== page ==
One man's revelations stirred a national debate about government surveillance. A debate that ended up sweeping U.S. surveillance powers.
Article by Dan Roberts and Ben Jacobs
Sweeping US surveillance powers, enjoyed by the National Security Agency since the aftermath of the 2001 terrorist attacks, shut down at midnight after a dramatic Senate showdown in which even the NSA’s biggest supporters conceded that substantial reforms were inevitable.
A new report from the United Nations has underlined the importance of encryption and anonymity in the digital age. Penned by a UN special rapporteur on freedom of expression, the document underlines the importance of private communications and calls on member states to protect their use under law.
Zuckerberg’s fake Internet.org puts privacy, security and the freedom of expression of internet users at risk. Speak out at NoFakeInternet.org
Article by Adnan Ahmad Chaudhri for Digital Rights Foundation
On May 28th, Telenor Pakistan (a wholly-owned subsidiary of the Norwegian telecommunications Telenor Group) formally announced that it had partnered with Facebook on the latter’s Internet.org initiative.
The TPP is NOT a trade agreement, so let's not call it at such. Speak out if you are against global Internet censorship at StopTheSecrecy.net
This is a message to activists trying to fight the Trans-Pacific Partnership (TPP). Stop calling the TPP a “trade” agreement. TPP is a corporate/investor rights agreement, not a trade agreement. Trade is a good thing; TPP is not. Every time you use the word trade in association with the TPP, you are helping the other side.
Facebook, in collaboration with Telenor Pakistan, is launching its internet.org initiative in Pakistan tomorrow, we have checked. Official launch will be made at an event planned for tomorrow where high-ups from Telenor and Facebook will be announcing their plans about internet.org in Pakistan.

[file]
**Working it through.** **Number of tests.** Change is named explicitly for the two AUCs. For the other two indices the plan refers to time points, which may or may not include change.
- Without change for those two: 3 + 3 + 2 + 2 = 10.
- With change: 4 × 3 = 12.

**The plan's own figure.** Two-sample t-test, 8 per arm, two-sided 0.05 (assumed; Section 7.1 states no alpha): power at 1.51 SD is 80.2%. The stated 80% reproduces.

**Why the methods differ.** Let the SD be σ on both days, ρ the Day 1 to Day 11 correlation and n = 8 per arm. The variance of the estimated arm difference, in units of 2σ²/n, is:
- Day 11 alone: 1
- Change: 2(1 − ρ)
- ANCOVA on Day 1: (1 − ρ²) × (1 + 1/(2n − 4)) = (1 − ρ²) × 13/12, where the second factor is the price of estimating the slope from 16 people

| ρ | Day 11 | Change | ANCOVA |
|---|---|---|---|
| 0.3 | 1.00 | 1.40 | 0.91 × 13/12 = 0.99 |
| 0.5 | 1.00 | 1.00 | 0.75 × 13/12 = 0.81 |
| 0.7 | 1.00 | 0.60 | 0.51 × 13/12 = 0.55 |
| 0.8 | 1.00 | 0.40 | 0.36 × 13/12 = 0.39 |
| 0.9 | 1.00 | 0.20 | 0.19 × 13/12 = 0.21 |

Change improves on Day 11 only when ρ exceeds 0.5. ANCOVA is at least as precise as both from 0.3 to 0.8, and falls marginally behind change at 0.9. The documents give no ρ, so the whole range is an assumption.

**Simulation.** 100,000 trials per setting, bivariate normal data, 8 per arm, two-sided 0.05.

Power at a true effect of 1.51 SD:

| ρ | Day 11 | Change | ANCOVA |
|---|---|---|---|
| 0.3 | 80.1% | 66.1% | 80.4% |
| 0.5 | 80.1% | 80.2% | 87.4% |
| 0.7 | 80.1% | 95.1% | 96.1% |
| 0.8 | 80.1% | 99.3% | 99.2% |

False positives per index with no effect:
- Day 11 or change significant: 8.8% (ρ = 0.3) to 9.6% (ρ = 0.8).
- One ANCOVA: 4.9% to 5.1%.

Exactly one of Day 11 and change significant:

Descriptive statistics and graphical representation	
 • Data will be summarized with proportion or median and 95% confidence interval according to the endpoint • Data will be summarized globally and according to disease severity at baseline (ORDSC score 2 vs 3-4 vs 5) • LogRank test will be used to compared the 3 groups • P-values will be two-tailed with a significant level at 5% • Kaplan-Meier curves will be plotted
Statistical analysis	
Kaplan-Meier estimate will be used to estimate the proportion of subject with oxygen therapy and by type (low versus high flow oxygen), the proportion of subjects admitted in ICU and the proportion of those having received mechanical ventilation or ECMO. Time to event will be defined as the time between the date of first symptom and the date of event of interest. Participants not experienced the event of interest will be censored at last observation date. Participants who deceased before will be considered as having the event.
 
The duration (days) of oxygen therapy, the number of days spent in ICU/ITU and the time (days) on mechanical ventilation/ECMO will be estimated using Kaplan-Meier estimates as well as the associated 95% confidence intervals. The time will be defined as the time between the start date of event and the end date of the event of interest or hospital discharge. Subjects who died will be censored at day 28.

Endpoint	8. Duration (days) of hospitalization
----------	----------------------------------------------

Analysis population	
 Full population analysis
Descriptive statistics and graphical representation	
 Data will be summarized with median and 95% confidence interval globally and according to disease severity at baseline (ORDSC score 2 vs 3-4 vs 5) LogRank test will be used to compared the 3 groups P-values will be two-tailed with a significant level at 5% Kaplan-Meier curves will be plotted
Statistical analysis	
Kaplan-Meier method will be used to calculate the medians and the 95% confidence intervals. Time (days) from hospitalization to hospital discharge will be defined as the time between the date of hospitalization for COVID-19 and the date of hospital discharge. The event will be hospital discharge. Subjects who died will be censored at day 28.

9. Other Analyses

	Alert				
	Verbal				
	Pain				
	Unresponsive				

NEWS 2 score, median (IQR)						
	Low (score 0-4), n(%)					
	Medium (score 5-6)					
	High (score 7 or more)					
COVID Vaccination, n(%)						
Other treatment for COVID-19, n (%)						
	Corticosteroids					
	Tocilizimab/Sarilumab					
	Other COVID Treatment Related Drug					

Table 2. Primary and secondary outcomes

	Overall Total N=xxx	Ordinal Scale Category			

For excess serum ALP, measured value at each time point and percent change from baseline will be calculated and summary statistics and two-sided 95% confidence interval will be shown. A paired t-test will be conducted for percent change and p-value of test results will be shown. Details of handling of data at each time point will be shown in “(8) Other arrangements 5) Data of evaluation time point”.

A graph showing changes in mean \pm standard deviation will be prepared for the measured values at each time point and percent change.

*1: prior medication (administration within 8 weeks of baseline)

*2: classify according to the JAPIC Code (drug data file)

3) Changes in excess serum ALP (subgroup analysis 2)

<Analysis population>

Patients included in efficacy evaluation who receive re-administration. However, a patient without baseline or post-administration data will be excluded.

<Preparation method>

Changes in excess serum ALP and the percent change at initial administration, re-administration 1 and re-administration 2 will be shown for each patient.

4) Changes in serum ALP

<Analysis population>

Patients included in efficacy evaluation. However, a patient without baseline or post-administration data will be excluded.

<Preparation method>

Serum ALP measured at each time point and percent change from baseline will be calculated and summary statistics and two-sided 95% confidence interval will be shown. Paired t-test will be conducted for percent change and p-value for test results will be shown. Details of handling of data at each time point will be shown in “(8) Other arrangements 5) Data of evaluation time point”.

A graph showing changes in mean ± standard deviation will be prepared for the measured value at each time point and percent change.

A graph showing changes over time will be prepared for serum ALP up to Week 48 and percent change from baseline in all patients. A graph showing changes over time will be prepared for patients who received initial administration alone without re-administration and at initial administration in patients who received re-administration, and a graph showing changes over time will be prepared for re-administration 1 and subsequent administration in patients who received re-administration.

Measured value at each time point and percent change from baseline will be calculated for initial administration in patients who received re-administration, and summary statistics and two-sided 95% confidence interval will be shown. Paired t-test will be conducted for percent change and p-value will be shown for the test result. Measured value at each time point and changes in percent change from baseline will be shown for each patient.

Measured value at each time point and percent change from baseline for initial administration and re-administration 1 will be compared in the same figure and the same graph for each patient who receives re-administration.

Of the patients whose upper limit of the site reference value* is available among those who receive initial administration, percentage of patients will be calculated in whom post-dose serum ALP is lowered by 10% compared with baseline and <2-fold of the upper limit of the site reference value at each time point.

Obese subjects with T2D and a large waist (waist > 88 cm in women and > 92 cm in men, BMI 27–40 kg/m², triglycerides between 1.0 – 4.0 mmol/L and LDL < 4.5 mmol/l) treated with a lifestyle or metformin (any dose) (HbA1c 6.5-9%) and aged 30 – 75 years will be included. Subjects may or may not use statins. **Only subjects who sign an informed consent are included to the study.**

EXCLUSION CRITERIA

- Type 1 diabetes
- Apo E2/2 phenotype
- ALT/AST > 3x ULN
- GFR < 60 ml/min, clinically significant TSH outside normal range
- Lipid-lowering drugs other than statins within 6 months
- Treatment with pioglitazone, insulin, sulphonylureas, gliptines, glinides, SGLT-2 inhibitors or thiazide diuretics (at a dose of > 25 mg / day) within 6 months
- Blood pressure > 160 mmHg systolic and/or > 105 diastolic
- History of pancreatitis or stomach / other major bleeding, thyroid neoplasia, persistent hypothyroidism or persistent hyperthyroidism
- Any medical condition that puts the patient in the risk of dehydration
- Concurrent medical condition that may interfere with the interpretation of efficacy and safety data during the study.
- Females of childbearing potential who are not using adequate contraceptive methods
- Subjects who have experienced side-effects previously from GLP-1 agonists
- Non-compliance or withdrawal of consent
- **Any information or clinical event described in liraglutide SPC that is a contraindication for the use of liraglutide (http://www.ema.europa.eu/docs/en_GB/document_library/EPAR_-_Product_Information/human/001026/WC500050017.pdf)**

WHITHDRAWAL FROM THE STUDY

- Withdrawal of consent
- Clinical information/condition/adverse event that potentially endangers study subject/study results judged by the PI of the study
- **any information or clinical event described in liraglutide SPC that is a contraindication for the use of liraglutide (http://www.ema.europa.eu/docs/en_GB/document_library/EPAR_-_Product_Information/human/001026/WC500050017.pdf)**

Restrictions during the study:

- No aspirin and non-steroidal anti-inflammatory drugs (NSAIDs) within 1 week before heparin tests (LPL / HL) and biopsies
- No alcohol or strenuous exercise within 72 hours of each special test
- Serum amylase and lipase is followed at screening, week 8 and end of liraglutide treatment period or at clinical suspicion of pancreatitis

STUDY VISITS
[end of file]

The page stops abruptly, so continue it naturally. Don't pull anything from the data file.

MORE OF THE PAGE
In response to pressure from our community, OpenMedia launched a new campaign called No Fake Internet, inviting people from around the world to stand with open Internet advocates in places like India, Brazil, Zimbabwe, Paraguay, Panama, and others, who are demanding access to the full, real, open Internet.
As many of you are already aware, their pleas come in response to growing outrage over Internet.org, a controversial new platform from Facebook and large telecom providers where selected services are prioritized over others. This is, of course, a move by Zuckerberg to make Facebook a gatekeeper of the Web that currently knows no boundaries.
French telecommunications group Altice SA has held talks to buy Time Warner Cable Inc, and is close to buying smaller peer Suddenlink, moving into the U.S cable market, according to people familiar with the matter.
Together we killed off the Internet Slow Lane and won strong Net Neutrality rules - and already Internet users are seeing the benefit.
Article by Karl Bode for Techdirt
The FCC's net neutrality rules don't even go into effect until June 12, but they're already benefiting consumers. You'll recall that the last year or so has been filled with ugly squabbling over interconnection issues, with Level 3 accusing ISPs like Verizon of letting peering points congest to kill settlement-free peering and drive Netflix toward paying for direct interconnection. But with Level 3 and Cogent hinting they'd be using the FCC's new complaint process to file grievances about anti-competitive behavior, magically Verizon has now quickly struck deals with Level 3 and Cogent that everybody on board appears to be happy with.